The terrestrial biosphere had and has a major influence on the development of contemporary atmospheric conditions through a variety of biogeochemical feedbacks. But human activities have altered the evolved synergies in the surface-atmosphere system and in creasing evidence for human impact entails predictions of the future environment to be the basis for environmental policy.
Still, important interactive processes underlying surface-atmosphere exchange are understood only imperfectly and the predictions remain highly uncertain. The MCT-ELSA will address some of the fundamental gaps in our understanding of the processes underlying trace gas and aerosol fluxes, and their interactions with atmospheric properties.
An international team of young scientists, integrated into the GeoBiosphere Science Centre at Lund University, will be investigating through corresponding field and modelling studies the biogenic reactive organic carbon compound (RCC) and aerosol fluxes in ecosystems of the northern latitudes. In the northern latitudes a significant amount of carbon is stored in the biosphere - increasing temperature and/or precipitation may trigger feedbacks in the carbon cycle, and its interactions with reactive trace gas chemistry and climate.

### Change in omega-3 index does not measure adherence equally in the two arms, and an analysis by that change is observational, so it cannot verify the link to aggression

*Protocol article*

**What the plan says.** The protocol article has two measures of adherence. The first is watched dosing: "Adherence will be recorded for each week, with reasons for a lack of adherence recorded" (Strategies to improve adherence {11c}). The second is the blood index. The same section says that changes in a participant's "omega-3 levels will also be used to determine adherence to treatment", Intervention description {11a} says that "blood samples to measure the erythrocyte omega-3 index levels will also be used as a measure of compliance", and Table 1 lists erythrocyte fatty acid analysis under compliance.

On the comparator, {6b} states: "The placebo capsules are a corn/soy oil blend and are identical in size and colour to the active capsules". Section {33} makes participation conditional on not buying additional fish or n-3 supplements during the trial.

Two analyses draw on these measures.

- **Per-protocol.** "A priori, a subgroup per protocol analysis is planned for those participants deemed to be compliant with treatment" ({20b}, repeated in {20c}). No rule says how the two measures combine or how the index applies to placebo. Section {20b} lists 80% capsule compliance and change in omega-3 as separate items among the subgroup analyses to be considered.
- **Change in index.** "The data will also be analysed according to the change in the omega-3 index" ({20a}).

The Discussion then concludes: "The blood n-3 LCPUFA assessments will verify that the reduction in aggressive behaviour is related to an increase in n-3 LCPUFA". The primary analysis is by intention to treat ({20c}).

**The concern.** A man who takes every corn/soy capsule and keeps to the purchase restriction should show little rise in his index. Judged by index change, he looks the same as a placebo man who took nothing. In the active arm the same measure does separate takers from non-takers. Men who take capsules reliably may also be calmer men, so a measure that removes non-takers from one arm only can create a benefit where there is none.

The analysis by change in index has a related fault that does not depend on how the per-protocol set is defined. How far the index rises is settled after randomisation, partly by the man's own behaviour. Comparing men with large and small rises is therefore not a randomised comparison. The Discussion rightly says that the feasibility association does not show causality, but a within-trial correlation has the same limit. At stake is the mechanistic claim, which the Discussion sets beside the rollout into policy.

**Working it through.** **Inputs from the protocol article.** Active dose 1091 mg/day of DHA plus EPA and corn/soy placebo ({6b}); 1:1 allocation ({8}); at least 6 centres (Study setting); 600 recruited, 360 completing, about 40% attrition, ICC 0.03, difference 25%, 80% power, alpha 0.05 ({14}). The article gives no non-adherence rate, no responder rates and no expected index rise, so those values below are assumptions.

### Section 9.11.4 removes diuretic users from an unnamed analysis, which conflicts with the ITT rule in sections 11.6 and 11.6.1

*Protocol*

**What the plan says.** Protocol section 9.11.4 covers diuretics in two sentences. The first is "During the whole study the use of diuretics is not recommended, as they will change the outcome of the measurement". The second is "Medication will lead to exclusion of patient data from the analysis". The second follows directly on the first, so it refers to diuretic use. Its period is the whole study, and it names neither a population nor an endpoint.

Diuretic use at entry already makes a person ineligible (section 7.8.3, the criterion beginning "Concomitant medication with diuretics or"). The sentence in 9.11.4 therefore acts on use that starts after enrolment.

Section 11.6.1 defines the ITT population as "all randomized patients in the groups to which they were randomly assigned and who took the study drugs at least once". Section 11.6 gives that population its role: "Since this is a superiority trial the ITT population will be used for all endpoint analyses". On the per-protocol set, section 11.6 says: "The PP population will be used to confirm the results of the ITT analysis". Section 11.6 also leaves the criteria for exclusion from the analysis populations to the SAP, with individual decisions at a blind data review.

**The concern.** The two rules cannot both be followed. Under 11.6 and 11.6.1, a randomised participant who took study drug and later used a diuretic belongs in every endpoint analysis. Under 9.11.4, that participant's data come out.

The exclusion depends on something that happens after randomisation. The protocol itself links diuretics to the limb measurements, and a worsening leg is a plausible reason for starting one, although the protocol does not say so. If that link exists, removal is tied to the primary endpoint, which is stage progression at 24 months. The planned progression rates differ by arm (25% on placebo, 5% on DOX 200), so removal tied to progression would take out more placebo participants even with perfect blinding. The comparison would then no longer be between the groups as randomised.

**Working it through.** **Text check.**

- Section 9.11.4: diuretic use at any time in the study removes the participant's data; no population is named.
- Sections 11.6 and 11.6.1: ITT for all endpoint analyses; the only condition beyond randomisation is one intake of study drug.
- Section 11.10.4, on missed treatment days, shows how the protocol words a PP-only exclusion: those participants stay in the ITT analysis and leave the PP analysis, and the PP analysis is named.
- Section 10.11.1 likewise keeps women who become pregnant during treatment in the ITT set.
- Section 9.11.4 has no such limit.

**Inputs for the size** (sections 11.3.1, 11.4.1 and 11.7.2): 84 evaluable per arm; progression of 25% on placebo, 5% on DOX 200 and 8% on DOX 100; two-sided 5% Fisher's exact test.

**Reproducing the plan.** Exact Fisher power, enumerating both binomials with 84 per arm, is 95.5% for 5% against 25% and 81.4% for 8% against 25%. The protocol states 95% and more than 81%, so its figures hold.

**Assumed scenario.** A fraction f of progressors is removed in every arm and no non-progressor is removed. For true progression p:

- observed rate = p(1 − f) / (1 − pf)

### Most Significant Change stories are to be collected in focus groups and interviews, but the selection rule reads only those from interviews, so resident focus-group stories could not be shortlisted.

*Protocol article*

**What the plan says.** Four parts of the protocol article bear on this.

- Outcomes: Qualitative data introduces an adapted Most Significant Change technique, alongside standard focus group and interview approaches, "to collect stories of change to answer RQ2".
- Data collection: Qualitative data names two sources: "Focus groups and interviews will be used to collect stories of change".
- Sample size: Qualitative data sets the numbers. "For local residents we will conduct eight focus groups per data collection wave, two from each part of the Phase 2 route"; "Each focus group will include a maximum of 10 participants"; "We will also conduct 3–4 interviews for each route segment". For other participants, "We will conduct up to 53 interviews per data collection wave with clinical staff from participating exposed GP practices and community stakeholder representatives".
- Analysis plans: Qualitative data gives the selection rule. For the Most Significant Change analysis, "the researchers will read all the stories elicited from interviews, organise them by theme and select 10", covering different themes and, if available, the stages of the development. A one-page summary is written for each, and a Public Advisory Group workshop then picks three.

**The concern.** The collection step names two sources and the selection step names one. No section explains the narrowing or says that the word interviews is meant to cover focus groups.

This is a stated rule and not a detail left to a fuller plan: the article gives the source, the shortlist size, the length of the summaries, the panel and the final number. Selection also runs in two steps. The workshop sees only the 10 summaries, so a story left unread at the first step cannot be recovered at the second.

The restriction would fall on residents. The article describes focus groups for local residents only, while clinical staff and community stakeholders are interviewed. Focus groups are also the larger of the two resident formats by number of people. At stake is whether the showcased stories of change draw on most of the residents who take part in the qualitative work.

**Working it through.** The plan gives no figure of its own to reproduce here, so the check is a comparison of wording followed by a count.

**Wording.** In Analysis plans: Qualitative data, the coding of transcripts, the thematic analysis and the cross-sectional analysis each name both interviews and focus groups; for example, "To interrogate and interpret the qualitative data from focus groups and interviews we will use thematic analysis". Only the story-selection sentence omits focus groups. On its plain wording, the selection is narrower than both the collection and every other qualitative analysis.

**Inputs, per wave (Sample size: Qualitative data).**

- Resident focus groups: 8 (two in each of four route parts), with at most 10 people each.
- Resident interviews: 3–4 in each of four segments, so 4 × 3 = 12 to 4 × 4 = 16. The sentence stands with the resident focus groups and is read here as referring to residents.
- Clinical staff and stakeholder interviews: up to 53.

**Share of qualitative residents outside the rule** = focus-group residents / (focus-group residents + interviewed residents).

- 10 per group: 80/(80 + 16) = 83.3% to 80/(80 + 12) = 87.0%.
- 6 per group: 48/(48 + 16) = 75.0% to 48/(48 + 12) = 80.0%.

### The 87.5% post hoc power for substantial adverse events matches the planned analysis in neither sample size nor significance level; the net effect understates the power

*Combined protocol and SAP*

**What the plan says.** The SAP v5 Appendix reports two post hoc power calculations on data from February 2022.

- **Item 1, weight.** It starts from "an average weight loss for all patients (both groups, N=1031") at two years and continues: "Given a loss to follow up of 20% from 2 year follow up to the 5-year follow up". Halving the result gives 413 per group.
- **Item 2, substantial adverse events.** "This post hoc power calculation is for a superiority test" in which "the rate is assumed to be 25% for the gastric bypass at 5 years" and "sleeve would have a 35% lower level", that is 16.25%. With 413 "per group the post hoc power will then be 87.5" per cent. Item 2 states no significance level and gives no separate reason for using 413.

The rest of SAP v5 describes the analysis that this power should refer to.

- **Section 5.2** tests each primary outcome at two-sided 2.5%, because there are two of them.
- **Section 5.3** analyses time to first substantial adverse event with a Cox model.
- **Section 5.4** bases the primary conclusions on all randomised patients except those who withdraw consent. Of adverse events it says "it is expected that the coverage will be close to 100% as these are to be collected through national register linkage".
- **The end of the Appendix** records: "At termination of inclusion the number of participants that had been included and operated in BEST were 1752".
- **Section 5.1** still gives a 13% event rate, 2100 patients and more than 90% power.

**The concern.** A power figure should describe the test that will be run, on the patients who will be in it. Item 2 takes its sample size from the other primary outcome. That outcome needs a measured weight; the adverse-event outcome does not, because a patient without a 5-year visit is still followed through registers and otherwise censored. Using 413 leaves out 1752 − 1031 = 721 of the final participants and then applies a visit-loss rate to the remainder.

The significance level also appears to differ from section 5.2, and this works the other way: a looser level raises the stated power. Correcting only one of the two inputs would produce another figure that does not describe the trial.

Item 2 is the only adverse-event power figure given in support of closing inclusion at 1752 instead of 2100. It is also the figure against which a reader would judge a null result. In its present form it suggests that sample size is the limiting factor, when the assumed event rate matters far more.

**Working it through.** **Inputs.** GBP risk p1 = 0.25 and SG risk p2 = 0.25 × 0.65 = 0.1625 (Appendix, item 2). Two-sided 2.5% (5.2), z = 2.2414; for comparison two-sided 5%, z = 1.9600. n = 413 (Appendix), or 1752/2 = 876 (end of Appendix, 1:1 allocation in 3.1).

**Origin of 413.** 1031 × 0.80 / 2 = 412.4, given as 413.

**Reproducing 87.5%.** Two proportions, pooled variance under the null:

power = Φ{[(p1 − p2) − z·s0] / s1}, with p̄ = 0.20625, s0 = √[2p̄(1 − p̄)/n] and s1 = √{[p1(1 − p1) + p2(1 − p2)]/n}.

RC C play an important role in surface-atmosphere feedback loops: affecting the atmospheric CH4 growth rate via their effect on the hydroxyl radical concentration, contributing to the formation of secondary organic aerosols, and being a significant fraction o f the net carbon budget in many ecosystems. Since CO2, CH4 and aerosols influence the atmosphere's radiative balance there is a clear link between
RCC emission and climate. RCC emissions are furthermore very sensitive to land cover change but projected emission changes in an evolving chemical and climatic environment are highly uncertain. The accuracy of source estimates for organic aerosol species has not yet been assessed.
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